Why flush my brake fluid?


Written By Shay Bedard | Service Manager Ralph Neale's Belleville Dodge

Brake fluid is one of the most absorbent substances known to man.
That moisture is doing two things to your braking system:
1. Lowering the boiling temperature of your brake fluid. Brakes work by causing friction, which generates lots of heat (Remember sliding down a pole or rope as a kid?). New brake fluid has a boiling point of 240 degrees F, not lowering that number can be dangerous because boiling causes air bubbles, and those air bubbles reduce the pressure the lines require to make your brakes work. This is an extreme use situation, but when you need brakes, it's nice to know they're there.
2. Brake fluid is Hygroscopic, all that moisture is rotting your brake lines from the inside out. Thus causing costly yet avoidable repairs by flushing or bleeding the lines, calipers and wheel cylinders. Hygroscopic is the ability of a substance to attract and hold water molecules from the surrounding environment. This is achieved through either absorption or adsorption with the absorbing or adsorbing substance becoming physically changed somewhat.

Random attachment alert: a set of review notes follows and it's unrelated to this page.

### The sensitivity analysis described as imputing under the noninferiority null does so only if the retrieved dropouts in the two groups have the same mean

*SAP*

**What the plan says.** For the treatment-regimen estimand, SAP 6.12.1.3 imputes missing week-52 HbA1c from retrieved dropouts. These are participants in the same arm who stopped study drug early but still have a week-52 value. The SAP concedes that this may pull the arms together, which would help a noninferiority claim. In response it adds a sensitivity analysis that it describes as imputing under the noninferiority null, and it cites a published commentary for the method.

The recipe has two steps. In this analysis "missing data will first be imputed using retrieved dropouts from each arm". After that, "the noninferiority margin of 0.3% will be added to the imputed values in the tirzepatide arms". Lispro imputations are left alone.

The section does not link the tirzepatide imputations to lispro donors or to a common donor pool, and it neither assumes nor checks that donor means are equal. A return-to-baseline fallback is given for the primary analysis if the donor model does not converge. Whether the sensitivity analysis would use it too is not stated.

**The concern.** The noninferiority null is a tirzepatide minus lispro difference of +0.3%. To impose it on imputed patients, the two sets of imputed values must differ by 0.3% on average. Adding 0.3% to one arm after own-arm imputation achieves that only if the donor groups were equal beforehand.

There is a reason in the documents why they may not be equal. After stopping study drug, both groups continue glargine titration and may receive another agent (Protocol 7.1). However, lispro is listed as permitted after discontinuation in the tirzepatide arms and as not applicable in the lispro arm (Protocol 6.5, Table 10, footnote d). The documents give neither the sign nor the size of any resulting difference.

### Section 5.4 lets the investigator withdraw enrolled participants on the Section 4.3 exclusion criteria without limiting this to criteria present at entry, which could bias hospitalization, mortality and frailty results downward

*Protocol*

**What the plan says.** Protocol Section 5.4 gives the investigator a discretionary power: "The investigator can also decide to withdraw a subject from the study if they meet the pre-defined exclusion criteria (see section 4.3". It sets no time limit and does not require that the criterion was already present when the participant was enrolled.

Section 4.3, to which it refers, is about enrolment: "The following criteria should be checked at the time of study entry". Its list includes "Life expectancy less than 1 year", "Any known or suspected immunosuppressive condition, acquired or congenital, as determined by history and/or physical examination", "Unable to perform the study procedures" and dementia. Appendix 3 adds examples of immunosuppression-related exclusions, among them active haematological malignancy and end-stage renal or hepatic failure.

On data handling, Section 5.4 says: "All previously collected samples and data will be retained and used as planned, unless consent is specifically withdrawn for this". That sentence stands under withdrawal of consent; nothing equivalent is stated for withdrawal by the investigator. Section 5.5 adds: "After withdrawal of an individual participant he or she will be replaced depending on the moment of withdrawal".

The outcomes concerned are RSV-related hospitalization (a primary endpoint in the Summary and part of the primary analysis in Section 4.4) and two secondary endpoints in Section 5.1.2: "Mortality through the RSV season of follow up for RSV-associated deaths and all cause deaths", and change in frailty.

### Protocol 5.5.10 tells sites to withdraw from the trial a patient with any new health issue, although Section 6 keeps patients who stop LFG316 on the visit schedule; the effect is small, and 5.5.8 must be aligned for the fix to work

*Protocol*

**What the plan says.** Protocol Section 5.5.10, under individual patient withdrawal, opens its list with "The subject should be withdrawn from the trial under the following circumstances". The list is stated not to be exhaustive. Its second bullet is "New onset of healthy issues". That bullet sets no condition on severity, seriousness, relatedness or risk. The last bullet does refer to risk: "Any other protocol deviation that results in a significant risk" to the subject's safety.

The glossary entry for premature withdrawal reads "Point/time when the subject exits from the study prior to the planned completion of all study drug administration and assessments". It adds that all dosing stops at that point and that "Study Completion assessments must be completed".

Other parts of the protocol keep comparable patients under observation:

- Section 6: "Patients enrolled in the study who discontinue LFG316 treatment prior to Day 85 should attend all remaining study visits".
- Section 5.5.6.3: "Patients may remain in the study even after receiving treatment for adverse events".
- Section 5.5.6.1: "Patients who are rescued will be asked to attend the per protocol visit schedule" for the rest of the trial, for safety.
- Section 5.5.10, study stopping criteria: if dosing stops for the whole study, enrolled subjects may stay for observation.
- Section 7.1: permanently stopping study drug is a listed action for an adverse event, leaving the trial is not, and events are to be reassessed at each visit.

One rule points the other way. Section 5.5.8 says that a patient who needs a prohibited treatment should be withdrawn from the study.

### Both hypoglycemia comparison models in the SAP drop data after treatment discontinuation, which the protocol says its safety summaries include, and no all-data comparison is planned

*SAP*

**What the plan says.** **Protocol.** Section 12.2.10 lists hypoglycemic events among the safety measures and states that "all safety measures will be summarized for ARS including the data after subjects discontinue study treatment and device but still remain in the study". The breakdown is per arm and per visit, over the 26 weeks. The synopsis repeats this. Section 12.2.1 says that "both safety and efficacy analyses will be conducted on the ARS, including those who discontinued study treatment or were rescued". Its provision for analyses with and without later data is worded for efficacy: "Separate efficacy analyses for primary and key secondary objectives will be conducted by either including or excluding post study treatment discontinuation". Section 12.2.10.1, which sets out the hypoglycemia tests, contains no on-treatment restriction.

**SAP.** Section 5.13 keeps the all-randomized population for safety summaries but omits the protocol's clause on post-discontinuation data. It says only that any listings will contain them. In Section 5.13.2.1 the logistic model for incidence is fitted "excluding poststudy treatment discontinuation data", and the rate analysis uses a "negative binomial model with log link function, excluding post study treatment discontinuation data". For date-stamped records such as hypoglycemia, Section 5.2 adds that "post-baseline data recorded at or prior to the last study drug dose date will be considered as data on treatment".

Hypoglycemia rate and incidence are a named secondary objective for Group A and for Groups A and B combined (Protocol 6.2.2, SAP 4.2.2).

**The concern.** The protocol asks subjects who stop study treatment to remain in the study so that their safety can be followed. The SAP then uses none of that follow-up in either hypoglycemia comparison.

Simply stated, all of our brakes systems retain 30% to 40% moisture. An efficient Braking system preserves wear and longevity. What's stopping you and your family?

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Categories: Service, Maintenance